The rampaging forward has more than 40 All Black appearances to his name and is the most capped player in the history of the Chiefs. But few would have bet on that outcome early in Messam’s career.
“I was able to start my career with Sevens, and it was a great platform for me when I was younger, but three or four years into my career people would say I’m just a Sevens specialist” he recalls.
“Perhaps it's because I did like running out in the backs, but there's nothing wrong with that,” he adds with a wry smile.
In the early days of Sevens, most of the players who represented New Zealand at both codes were backs, stars such as Christian Cullen, Eric Rush and Jonah Lomu.
But Messam was one of the first to break the mould, to shed the perception that the only job for a forward was in and around a ruck, and his approach has paved the way for a number of dynamic flankers that feature for the All Blacks.
“I worked hard at my game to try and shed that label as just a Sevens player, and now I’ve got rid of it I can’t go back to it,” he laughs.
Messam, who captained the New Zealand Sevens team to an IRB title when he was just 21, has seen the sport change over the years.
“It’s a lot more physical,” he says. “Now there are much bigger men running around than there used to be.”
And the sport has changed in other ways, he adds. “The women’s game of rugby Sevens has just taken off completely, especially with it being an Olympic sport.
“It gives people an opportunity to be an Olympian, and it gives a lot of countries a chance to go to the Olympics, which they may not have had a chance to go to.
“I just enjoyed the way I played. Sevens gave me an outlet to express myself, and I was lucky enough to bring that to the 15s game too.”
When speaking of some of the athletes in the All Blacks now, Messam can’t help but marvel at how talented some of the players are.
“You’ve got guys like Ardie Savea, Vaea Fifita and they can run just as quick as a back. And when you see that try Fifita scored against Argentina, you realise that’s a loose forward.”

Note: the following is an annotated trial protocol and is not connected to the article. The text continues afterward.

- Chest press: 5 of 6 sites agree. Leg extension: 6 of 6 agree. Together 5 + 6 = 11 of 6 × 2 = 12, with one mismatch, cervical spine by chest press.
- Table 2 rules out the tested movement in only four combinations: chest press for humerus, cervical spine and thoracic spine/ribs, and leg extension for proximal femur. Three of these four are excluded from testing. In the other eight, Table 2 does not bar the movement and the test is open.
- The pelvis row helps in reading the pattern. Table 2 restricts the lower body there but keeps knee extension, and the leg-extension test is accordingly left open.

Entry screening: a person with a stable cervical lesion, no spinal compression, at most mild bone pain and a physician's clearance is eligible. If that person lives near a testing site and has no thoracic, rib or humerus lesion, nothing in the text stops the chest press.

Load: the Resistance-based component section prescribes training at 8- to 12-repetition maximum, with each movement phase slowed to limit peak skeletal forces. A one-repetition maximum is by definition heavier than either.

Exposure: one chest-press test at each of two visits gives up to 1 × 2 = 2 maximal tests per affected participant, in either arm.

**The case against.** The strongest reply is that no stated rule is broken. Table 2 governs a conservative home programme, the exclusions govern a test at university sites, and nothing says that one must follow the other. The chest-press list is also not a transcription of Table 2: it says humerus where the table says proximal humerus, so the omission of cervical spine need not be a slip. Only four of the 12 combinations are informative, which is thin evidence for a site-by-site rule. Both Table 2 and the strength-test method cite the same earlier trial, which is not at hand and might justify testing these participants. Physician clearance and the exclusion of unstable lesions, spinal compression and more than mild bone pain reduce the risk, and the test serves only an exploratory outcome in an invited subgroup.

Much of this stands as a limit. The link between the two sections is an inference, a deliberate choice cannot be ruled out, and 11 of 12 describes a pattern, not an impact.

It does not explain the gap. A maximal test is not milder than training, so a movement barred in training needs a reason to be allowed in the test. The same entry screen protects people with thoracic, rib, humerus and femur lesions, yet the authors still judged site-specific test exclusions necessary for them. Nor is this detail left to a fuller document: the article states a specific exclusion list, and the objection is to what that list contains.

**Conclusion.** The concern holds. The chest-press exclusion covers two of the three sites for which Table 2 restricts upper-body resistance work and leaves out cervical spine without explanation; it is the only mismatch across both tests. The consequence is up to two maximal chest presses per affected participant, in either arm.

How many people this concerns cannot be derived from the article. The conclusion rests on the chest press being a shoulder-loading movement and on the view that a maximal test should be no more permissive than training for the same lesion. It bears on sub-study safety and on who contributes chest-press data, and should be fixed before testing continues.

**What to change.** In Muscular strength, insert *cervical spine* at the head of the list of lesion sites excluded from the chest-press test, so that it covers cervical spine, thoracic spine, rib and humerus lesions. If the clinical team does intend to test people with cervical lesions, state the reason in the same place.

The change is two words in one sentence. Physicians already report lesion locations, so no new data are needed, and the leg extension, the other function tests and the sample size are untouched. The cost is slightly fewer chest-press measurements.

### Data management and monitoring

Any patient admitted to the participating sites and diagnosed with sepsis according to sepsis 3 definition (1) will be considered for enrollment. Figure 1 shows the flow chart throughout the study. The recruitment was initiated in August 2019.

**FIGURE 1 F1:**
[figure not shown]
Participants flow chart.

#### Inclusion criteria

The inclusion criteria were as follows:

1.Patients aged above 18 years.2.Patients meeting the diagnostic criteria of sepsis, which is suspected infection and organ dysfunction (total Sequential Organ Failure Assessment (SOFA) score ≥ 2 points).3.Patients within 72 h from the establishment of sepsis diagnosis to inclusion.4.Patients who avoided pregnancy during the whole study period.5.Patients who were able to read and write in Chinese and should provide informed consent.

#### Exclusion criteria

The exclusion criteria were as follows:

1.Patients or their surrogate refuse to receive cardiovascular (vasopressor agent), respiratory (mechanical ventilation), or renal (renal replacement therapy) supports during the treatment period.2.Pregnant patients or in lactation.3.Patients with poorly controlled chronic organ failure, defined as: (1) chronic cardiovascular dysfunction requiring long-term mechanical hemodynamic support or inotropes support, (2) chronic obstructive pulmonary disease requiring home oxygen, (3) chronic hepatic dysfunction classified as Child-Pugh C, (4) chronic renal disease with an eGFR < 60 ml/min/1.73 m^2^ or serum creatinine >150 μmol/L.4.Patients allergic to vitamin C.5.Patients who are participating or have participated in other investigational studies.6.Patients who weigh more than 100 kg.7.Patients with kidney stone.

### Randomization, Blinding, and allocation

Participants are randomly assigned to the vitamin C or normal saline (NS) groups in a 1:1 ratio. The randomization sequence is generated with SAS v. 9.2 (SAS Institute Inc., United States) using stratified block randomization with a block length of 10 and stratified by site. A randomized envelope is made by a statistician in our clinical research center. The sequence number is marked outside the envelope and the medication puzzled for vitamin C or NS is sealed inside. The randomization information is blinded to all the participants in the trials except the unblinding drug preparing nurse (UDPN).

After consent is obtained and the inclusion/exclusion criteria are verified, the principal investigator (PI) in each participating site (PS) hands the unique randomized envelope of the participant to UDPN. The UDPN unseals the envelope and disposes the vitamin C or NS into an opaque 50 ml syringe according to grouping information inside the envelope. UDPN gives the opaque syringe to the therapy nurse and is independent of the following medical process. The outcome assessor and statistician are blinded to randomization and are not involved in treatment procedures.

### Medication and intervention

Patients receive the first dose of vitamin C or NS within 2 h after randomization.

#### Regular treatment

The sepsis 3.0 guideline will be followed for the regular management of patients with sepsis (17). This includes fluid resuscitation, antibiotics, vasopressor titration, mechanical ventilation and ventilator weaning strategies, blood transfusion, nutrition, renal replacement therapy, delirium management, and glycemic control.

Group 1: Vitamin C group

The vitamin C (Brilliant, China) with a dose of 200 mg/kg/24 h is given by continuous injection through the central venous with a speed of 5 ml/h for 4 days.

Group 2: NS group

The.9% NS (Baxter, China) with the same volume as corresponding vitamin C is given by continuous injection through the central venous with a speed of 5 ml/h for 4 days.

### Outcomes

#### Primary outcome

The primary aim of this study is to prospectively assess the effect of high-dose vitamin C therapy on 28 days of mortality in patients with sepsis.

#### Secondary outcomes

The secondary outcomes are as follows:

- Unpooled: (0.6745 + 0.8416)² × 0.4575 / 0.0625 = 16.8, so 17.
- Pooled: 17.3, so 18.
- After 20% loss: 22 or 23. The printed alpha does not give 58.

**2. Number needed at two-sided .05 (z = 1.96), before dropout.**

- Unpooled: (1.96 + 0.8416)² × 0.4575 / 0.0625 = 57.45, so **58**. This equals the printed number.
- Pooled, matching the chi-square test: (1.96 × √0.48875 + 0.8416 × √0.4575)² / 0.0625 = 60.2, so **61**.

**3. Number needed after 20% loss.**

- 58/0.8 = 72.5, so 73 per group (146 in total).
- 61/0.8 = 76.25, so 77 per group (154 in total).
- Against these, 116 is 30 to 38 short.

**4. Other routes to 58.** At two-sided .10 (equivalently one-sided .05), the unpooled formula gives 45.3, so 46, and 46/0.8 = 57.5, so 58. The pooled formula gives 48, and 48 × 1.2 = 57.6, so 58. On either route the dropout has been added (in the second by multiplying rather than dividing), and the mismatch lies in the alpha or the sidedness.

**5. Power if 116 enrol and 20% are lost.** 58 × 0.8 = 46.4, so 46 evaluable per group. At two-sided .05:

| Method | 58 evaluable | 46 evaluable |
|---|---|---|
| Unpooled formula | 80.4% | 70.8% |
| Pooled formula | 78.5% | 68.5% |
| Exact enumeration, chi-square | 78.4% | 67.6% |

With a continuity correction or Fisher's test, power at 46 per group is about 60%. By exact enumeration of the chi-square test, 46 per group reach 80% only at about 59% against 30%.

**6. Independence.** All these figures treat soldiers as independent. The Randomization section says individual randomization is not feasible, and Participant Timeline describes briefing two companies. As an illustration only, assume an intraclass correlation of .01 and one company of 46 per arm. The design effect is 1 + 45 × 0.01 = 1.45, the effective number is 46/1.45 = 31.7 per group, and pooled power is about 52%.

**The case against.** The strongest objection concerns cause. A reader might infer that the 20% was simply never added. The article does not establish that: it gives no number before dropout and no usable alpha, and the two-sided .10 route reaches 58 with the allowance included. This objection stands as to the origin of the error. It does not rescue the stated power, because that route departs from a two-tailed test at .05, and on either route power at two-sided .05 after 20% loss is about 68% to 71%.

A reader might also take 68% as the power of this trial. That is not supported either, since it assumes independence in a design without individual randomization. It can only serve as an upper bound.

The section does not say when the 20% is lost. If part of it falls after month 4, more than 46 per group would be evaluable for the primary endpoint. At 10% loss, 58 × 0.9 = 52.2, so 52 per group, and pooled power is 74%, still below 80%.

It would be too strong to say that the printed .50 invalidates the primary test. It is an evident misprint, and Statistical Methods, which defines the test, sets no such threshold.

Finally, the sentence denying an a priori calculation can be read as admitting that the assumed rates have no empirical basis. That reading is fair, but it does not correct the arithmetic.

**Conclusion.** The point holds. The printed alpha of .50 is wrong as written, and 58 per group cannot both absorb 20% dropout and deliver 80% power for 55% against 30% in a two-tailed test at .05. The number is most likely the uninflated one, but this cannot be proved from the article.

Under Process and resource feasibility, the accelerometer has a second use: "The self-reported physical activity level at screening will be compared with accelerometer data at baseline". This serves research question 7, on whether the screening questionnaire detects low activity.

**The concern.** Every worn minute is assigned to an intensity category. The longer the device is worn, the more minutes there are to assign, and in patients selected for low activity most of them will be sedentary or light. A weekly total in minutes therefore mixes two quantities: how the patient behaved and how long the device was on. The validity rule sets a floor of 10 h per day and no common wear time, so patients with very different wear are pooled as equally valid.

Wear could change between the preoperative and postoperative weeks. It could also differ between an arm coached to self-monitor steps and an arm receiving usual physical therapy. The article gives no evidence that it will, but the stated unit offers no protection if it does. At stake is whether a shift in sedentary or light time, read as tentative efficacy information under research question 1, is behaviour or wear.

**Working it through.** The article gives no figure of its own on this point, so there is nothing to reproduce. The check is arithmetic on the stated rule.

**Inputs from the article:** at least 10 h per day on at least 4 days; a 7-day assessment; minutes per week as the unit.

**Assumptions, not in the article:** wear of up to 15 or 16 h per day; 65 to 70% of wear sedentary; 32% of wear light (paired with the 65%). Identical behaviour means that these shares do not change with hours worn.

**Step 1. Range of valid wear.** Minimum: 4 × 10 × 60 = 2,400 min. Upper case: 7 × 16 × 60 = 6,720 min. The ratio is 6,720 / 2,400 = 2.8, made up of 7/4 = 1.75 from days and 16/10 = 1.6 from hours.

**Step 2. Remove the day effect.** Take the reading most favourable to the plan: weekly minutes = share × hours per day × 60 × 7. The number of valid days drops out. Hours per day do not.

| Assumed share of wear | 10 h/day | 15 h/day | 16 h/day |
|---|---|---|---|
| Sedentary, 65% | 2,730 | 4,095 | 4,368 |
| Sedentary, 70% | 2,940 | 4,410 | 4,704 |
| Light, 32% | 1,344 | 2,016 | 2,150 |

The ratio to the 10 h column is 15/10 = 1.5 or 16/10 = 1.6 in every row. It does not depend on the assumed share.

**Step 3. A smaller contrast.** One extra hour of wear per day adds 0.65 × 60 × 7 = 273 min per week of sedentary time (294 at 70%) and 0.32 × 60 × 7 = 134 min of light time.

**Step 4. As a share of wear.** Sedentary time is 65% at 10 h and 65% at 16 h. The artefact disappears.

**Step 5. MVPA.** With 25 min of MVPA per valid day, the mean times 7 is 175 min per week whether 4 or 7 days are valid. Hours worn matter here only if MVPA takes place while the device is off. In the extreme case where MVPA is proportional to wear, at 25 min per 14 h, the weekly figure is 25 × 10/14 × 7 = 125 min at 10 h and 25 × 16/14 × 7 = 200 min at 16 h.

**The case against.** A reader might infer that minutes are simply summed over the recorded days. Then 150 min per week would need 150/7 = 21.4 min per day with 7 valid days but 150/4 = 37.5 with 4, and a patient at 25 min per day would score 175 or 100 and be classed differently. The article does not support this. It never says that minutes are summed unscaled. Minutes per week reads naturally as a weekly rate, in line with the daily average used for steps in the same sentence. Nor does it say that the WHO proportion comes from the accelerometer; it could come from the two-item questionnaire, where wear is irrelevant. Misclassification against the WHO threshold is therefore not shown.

One of the things that Messam values about Sevens is the relative parity of the sport, even if it means New Zealand aren’t as dominant as they are in the 15-man game.
“With Sevens, anyone can win on the day. At the Olympics, there were three or four teams that were in contention for the gold.
“Even Japan, they were in for a shot at a medal. And that’s what I love about the Sevens, and that’s also what makes it a great spectator sport.”
The 33-year-old is also uniquely equipped with an insight into both of the national setups, and says there is a surprising difference between the All Blacks Sevens and the All Blacks.
“I think because I first started at Sevens I didn’t really see it too much until I went to Super Rugby, and then onto the All Blacks.
“The All Blacks are the pinnacle, so when you are with the team, all you need to do is your job. That’s all you need to worry about, because everything else is taken care of.
“You might call that a bit precious, but you’ve just got to turn up with a mouthguard and an orange, and everything else is taken care of.
“Whereas for Sevens, you have to worry about small things like your laundry, where and what time you’re going to the gym.”
While he expects the Sevens set up to change, as legendary coach Gordon Tietjens departs for Samoa, the foundation should remain intact.
“I don’t know Craig Laidlaw (the new NZ Sevens coach), but what I’ve heard so far, from what they’ve done, it’s been good. A lot of team building, and a few of the old heads are still running around.
“And for Samoa, they can expect a lot of discipline and healthy eating under ‘Titch’.”
The work ethic and skills that he picked up in his Sevens career have stayed with him, and the loose forward can see the similarities between himself when he was young, and the young guys that he now plays with.
“I think as you get older in your career, the longer you go, you prepare the same way every week.
“Some young guys might get really intense and try and train a bit harder, going a bit extra, but the older you get, you learn ways of dealing with that pressure.
“When I was younger, I’d put on my headphones and say ‘don’t talk to me for like five hours, and I ‘d just be staring, head-butting the wall.
“Some of the younger guys, you’ll see them getting really intense, so me being the ‘elder statesman’ I can give them a bit of wisdom, tell them to chill out, because sometimes all that focus isn’t that good for you.
“It can put them off their game, so I want them to have a clear head and have some fun.
“Having kids has helped that, because I’m basically daddy day care now until kick off. I just joke around with the boys now, but I am careful that I don’t ruin others’ preparations.
“And because I’ve prepared during the whole week, I know that the game is when I can go out and have fun.”
Although the self-described “elder statesman” is turning 34 next year, he does not think it’s time to retire just yet.
“It’s getting a bit scary because my mates I grew up playing with, people like Piri Weepu, are starting to retire now.
“They say that you’ll know when it’s time to go, and there’s only so many meetings, so many games that you can have.
“But the Air New Zealand crew offered me the role as the baggage man, so that’s a back-up.
“And I’m big about youth, and being active, helping people, and my little brother set up a Messam Fitness page online, so that keeps us busy.
“But hopefully I can still get a few more seasons out of these legs.”